Skip to main content

Review of No Way Back by Frantic Assembly at the The Core, Corby

Having worn out the seats at Royal & Derngate the perfect opportunity arose to experience the little brother at Corby. The Core is situated in the impressive Corby Cube and offers a mix of theatre, cinema and the dynamic space known as the Lab. It is, I have now found out, a wonderfully gorgeous modern theatre. Stylish stage, comfortable seating (the front row I sat in had interestingly low seats for me but huge leg room) and wonderfully cool.

The performance I had made a ninety minute bus ride for was No Way Back, a Frantic Assembly/Made In Corby production that utilised local non professional talent. Bringing personal stories from the community performers, Frantic created a unique physical production that anyone who has seen A Curious Incident Of The Dog In The Night Time might be familiar.

Despite using what were effectively members of the public there was no let up in the performances they were given to do. There were two performers I was familiar with ahead of seeing the show, these being Masque Theatre's Lisa Shepherd and India Martin who I had seen in this years superb production of Connections play Hood. All others were new to me although no one in the cast left a greater impact on myself (and many others I suspect) than Maureen Gallacher. Commanding her scenes with elegance and grace, she is a star find.

The bulk of the major parts are performed by the professional performers its true but at all times the community are all part of the action and they blend with them professionals perfectly.

The show is blessed also with magical tech and design. Andrzej Goulding's video design is a thing of beauty and in Maureen's rage scene in particular it becomes theatre gold. The use of mannequins is a neat and effective idea and that sudden appearance and face moment provides quite a neat treat. As do the superb quick moving costume rail scenes.

Directors Scott Graham and Neil Bettles have worked hard in just three weeks to create real homegrown magical material and I am so glad that I made my first trip to the Core to see this stunning show.


Performance reviewed: Friday 10th (matinee), 2015 at The Core, Corby.

No Way Back runs between Thursday 9th July and Friday 10th July, 2015 at The Core, Corby. Details here: 
https://www.thecorecorby.com/Productions/2015-2016/225704/FANWB

Popular posts from this blog

Review of Bugsy Malone (Clyde Company) at The Royal & Derngate (Royal), Northampton

Last night I was back at Royal & Derngate to see the Youth Theatre/Young Company production of Bugsy Malone, this time seeing the almost completely different cast of Clyde Company. This second evening of the show had the fortune of running much smoother, with less of the technical issues that had beset the previous evening and restricted the success of some of the scenes.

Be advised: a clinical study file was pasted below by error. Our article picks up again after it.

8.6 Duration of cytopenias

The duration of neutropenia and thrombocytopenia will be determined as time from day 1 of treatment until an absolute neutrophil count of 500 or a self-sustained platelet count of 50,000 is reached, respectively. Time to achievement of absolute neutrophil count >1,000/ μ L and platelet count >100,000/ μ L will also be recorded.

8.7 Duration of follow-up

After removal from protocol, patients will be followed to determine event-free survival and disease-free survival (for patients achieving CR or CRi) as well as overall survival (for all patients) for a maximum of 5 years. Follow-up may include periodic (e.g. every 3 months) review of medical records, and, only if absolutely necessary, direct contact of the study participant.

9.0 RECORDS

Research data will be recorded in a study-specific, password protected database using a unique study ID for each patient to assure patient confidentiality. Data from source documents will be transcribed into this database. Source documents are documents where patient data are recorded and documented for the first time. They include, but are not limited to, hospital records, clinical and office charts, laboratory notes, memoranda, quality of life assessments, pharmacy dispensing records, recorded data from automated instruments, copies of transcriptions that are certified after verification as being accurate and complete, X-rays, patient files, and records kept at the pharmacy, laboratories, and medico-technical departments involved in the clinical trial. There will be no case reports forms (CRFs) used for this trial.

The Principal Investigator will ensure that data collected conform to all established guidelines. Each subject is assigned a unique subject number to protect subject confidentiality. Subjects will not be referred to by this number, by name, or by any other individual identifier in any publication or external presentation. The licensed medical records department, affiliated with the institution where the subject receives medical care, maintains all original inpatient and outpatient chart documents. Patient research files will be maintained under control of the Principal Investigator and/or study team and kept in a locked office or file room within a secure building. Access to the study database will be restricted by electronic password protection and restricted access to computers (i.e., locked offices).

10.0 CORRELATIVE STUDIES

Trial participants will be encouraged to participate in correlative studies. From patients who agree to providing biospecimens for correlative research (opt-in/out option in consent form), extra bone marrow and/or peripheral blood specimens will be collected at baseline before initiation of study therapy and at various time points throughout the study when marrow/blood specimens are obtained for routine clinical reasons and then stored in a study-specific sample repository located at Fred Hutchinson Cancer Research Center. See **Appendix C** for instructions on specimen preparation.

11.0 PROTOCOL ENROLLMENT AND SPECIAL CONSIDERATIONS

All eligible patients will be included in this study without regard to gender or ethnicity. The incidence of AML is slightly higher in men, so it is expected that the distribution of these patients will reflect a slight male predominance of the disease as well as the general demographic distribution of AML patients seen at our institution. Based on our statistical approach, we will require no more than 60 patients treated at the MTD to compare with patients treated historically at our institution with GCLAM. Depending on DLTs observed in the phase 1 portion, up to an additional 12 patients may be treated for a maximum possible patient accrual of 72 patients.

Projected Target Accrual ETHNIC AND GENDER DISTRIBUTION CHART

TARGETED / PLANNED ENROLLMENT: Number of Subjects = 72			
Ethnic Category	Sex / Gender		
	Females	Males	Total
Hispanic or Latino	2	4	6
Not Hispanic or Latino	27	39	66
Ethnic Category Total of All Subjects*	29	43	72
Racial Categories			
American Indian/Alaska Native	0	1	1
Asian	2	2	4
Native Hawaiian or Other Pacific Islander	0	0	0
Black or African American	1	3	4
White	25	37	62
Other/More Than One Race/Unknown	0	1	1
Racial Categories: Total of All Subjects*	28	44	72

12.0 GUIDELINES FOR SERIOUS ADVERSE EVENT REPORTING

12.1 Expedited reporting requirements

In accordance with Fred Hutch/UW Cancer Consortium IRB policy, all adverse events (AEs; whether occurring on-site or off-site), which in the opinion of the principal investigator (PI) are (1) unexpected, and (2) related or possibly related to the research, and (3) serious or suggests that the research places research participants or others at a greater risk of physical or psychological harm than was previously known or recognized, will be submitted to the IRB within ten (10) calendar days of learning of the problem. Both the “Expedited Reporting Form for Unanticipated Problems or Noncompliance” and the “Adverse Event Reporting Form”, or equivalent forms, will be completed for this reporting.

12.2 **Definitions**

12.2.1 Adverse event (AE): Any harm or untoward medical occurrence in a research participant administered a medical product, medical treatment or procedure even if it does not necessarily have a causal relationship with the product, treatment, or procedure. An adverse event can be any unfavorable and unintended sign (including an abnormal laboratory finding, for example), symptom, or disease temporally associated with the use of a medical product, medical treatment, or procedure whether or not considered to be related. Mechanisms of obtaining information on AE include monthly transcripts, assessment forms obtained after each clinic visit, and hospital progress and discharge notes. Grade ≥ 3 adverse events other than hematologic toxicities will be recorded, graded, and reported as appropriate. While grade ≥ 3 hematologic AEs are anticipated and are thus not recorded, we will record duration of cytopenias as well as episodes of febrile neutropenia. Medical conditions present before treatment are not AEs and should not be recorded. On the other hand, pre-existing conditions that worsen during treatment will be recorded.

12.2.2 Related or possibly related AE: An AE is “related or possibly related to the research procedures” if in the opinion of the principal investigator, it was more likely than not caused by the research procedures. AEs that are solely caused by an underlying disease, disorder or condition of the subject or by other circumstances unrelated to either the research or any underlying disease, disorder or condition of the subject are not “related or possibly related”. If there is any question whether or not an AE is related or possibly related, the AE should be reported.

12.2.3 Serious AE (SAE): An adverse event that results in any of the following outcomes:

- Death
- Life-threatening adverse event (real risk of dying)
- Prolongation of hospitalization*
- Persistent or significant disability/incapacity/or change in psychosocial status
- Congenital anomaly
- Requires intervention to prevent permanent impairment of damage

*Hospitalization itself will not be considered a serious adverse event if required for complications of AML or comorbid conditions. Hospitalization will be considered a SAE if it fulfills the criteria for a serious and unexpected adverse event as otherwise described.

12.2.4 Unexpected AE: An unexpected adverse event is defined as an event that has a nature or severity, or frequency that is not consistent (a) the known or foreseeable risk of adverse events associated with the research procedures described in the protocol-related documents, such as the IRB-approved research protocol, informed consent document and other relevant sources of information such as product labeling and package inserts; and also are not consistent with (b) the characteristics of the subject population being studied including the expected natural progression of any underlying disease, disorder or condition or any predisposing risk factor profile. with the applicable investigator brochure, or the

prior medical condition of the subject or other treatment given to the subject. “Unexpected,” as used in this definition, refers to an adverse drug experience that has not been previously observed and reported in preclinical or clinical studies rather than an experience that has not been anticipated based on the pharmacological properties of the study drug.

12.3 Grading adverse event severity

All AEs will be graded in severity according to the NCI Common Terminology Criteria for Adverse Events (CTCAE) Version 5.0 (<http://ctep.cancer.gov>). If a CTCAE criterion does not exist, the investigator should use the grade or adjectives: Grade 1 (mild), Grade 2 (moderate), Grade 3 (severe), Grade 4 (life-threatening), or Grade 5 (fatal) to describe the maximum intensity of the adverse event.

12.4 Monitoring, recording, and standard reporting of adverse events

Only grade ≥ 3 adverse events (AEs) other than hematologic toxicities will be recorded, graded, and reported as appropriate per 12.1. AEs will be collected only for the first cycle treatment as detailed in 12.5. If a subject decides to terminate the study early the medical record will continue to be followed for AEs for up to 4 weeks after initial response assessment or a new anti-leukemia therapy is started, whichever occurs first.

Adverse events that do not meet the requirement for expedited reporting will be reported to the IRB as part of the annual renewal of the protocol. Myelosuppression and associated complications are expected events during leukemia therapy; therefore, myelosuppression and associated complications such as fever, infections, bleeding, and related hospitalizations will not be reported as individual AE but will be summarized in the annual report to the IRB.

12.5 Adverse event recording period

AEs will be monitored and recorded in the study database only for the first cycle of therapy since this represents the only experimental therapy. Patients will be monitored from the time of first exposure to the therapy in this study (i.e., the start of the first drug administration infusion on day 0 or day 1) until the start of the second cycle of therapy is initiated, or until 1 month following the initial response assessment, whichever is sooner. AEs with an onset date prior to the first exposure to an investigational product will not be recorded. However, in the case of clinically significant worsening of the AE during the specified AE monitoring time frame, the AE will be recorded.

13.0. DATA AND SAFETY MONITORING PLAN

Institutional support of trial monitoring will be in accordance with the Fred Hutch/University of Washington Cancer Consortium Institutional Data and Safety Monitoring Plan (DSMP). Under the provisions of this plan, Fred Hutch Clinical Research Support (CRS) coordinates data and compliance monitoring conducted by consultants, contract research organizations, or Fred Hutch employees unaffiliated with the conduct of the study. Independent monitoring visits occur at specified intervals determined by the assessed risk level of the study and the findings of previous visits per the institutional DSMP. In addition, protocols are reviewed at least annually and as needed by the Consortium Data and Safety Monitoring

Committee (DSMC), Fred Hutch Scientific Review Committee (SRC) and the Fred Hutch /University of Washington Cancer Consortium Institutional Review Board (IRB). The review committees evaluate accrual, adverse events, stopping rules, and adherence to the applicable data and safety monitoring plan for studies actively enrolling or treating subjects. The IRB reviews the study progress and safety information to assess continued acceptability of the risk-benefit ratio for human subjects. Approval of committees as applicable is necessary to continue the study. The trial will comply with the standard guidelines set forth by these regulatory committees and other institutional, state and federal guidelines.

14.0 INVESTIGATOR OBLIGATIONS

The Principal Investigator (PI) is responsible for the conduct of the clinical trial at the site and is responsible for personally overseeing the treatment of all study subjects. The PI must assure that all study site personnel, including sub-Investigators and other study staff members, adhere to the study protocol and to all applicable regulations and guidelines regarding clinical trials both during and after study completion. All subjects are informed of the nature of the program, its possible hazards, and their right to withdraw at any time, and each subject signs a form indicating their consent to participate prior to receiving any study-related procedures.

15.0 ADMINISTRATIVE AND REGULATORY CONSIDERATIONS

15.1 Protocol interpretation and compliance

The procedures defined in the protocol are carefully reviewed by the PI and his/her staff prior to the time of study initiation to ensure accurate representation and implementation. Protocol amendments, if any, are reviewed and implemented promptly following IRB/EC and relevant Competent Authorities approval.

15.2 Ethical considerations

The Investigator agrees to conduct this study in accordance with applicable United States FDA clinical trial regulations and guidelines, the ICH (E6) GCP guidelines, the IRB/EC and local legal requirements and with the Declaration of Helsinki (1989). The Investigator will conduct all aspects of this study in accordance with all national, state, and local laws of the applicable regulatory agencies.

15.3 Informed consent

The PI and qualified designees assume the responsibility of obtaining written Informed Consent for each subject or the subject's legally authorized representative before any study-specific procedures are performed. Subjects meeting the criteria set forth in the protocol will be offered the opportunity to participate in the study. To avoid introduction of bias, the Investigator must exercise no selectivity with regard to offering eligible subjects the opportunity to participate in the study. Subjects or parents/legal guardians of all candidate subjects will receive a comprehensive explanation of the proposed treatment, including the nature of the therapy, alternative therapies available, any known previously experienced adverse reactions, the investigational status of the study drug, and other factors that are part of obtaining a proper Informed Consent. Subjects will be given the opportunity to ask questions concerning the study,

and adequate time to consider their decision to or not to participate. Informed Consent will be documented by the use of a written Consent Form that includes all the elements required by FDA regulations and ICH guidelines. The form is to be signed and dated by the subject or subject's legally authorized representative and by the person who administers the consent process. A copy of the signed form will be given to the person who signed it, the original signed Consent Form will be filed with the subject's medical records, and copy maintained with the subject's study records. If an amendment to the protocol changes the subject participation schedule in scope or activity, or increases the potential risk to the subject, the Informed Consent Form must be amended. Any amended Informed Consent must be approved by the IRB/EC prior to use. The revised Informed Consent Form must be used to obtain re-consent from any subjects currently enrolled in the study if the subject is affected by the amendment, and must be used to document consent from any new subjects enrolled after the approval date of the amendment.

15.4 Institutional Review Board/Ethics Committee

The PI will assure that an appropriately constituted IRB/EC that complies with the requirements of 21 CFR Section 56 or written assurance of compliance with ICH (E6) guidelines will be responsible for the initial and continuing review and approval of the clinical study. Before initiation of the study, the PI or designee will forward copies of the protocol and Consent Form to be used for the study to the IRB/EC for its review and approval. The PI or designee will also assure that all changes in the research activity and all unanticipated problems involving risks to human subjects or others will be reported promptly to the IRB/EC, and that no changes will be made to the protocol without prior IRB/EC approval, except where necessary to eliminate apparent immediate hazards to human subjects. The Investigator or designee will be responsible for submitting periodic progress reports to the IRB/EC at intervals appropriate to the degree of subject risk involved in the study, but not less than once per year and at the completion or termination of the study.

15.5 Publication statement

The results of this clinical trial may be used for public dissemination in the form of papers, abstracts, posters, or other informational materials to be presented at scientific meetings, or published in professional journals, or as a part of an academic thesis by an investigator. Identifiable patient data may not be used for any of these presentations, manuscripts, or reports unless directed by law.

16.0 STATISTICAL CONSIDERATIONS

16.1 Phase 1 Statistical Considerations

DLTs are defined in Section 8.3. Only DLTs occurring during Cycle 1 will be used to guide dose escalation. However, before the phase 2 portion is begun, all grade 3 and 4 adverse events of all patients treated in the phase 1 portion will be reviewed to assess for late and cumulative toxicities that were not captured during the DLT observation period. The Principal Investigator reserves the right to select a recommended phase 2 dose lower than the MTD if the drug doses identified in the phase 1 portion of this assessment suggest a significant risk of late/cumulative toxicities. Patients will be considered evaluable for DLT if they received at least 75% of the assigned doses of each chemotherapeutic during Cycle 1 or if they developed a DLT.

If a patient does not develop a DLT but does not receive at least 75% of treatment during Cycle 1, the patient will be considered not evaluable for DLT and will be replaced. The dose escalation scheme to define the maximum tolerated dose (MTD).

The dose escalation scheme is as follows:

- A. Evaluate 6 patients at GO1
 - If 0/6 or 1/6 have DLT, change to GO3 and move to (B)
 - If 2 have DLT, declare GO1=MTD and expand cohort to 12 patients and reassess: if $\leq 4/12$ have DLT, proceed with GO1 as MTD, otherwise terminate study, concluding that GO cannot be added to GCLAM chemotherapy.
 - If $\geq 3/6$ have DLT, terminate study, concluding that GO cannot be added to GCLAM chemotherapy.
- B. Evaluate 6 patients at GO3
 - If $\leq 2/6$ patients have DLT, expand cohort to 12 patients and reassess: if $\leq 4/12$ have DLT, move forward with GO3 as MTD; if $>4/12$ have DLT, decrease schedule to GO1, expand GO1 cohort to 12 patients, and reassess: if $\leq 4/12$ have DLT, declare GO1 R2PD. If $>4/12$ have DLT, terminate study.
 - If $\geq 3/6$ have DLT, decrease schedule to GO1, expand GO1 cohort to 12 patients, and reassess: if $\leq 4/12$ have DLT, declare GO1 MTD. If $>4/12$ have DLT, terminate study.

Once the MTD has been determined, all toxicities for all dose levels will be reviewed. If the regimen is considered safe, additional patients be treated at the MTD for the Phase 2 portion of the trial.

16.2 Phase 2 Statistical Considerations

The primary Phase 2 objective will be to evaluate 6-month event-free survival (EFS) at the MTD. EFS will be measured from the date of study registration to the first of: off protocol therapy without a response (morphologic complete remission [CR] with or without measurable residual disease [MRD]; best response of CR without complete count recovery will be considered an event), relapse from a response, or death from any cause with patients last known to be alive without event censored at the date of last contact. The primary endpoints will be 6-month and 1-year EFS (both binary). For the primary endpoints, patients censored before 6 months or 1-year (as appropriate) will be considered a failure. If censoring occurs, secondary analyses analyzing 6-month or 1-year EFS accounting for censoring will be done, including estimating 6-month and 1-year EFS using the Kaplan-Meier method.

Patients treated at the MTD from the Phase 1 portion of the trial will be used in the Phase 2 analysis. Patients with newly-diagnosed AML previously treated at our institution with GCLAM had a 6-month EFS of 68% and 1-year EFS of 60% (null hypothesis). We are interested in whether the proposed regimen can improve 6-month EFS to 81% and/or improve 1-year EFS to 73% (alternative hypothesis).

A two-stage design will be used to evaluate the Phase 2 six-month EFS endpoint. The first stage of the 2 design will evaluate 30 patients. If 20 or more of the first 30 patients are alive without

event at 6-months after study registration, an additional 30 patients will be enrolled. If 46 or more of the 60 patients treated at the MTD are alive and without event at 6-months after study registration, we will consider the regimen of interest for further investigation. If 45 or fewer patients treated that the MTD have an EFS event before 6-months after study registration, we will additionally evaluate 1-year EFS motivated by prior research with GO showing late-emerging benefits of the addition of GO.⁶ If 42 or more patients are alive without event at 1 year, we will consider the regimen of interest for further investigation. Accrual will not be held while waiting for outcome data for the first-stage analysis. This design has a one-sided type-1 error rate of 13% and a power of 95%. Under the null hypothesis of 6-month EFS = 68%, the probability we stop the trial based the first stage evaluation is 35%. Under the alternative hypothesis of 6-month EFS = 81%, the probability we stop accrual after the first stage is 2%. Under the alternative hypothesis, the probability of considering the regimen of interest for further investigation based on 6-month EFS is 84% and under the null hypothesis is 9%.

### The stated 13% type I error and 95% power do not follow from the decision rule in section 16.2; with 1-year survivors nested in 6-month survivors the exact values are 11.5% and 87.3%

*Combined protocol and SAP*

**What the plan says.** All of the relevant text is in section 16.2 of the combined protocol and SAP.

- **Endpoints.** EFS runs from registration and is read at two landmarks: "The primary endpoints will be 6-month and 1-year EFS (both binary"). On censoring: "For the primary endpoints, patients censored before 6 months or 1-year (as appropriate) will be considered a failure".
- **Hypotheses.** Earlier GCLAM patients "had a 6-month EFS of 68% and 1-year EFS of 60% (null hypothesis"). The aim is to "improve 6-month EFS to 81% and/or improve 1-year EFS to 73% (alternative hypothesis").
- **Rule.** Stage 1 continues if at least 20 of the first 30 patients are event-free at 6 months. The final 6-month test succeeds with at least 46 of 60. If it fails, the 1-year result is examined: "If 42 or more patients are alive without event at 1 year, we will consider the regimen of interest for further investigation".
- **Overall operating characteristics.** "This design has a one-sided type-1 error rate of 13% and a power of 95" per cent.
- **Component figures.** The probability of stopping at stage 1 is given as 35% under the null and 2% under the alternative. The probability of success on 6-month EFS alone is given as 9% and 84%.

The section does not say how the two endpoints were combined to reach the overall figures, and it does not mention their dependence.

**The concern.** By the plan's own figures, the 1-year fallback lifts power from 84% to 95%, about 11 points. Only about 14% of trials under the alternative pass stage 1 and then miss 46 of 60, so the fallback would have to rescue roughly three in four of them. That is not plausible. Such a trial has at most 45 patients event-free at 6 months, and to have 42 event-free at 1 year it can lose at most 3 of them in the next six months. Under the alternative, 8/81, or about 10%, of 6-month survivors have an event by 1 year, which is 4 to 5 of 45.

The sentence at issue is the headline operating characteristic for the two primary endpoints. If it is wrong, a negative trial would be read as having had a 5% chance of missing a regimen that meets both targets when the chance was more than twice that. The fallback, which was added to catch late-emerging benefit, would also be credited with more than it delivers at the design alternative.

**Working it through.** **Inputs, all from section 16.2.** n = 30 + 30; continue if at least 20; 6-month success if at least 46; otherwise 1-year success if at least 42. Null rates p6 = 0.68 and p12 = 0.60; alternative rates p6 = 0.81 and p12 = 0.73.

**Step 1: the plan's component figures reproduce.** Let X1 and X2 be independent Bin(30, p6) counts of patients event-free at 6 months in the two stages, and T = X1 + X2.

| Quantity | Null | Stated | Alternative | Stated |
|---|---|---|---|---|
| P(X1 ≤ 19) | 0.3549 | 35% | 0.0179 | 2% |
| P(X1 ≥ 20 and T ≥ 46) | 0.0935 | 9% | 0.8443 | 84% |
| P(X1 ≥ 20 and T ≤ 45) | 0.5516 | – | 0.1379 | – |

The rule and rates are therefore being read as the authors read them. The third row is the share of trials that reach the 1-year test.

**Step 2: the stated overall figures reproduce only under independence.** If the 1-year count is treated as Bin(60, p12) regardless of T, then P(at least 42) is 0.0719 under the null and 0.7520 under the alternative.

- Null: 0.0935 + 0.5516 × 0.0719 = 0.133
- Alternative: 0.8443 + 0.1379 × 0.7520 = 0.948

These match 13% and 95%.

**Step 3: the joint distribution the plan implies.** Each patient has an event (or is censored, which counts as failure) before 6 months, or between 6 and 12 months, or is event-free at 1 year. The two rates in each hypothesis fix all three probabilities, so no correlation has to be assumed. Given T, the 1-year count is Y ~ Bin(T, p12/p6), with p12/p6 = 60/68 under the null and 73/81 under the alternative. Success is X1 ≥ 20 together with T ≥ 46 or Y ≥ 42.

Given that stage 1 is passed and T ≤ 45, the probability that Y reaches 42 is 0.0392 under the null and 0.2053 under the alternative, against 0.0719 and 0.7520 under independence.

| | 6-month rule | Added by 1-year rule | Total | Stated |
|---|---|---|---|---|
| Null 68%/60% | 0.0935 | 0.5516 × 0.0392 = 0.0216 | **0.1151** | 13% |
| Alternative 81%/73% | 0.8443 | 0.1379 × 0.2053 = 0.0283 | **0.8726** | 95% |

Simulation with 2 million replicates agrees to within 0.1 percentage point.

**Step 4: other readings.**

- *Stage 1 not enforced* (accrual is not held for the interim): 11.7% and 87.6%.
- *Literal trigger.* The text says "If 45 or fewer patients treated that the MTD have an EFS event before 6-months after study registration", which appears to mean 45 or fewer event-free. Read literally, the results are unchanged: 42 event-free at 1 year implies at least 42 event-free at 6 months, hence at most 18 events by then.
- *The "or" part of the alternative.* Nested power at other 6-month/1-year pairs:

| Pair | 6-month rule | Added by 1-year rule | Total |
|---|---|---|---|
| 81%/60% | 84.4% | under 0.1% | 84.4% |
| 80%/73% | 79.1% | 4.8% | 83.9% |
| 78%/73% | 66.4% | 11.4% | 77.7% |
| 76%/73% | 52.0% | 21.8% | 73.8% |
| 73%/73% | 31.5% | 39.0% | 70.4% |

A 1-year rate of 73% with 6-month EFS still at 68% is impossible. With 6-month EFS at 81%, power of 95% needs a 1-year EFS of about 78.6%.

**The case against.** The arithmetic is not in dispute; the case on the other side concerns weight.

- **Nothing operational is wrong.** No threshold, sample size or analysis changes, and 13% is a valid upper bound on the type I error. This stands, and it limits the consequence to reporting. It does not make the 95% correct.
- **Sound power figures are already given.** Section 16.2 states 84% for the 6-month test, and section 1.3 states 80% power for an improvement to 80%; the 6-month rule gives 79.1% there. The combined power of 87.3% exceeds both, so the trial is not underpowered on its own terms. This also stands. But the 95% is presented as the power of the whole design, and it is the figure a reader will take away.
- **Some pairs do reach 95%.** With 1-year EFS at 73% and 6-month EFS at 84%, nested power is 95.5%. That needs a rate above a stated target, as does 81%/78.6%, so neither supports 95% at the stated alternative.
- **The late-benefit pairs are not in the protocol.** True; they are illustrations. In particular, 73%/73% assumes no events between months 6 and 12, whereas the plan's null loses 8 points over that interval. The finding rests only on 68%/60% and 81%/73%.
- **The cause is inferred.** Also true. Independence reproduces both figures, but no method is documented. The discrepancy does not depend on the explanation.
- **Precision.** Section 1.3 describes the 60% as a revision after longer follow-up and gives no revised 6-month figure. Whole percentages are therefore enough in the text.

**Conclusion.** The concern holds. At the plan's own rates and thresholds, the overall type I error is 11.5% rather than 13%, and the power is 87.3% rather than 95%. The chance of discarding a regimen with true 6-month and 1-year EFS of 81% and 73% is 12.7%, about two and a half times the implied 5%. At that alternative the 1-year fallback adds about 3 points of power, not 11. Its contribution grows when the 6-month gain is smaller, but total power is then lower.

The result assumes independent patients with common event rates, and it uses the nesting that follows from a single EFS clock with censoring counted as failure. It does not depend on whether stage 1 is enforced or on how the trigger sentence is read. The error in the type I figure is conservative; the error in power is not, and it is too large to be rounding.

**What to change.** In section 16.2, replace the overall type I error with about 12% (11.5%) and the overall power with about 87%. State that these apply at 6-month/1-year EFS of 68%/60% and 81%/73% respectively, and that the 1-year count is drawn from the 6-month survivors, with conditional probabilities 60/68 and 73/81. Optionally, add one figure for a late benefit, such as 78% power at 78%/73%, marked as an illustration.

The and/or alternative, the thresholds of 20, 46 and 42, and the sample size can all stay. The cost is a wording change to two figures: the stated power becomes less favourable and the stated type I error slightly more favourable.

It was most apparent in the Fat Sam's Grand Slam scene, which became a greater hive of activity, with a full dance routine taking place, which unfortunately hadn't happened the previous night. Leading this scene was a full-on performance from Morgan Charles as Tullulah, exhibiting the vocal talent, and most especially the dance skills she had shown in last years Fame.

In the lead for this second company, and taking a much different approach to the role, was Nathan Stroud. Here we had a more mature Bugsy, not just in age, but in personality. The slightly more serious style worked excellently alongside a st…

Review of Planet Circus OMG! 2016 at Billing Aquadrome, Northampton

An unexpected call from a friend who had received a free ticket, à la Willy Wonka's Golden Ticket, to go and see a circus for free, left me sitting in a circus tent a few hours later for the first time in about thirty years.


It was a wise, albeit on occasion, scary decision. I have to confess that when seeing shows like this, where there is an element of danger involved I do tend to squirm into the chair I sit. This happened mostly during the opening act of the second half of the show, the suitably titled Wheel Of Death. I rolled into an uncomfortable ball, while the five or six year old behind me gleefully shouted that "they are going to die!".


This was a scary welcome to the second act, after the first much more relaxing first half. It works excellently and is credit to producer and director Mark Whitney that the show is perfectly balanced, with the bulk of traditional circus arts in the first half, while the more spectacular and often more modern feeling ones are in …

Review of The Crucible at Royal & Derngate (Underground), Northampton

A few weeks ago I headed down to London to see this years graduating University of Northampton BA Actors perform Arthur Miller's classic The Crucible, and while it was generally spotlessly performed, as expected, the staging of it was tremendously dull, offering little stimulation beyond just the words being said. It made a classic, quite dull as a result. There was no such issue with The Actors Company production, staged in the atmospheric Underground space, and directed with such style and flair by Fay Lomas, to make Miller's play unrecognisable from that London version.

Based around the Salem Witch Trials in Massachusetts, Reverend Parris (a tough uncompromising performance from Steve While) comes across a group of girls dancing in the forest. When one of the girls, Betty (Laura Green), falls into a coma, events spiral out of control for many of the residents of the town, as accusations fly. Soon, Judge Danforth (Sue Whyte) is on the scene, and the lives of the residents a…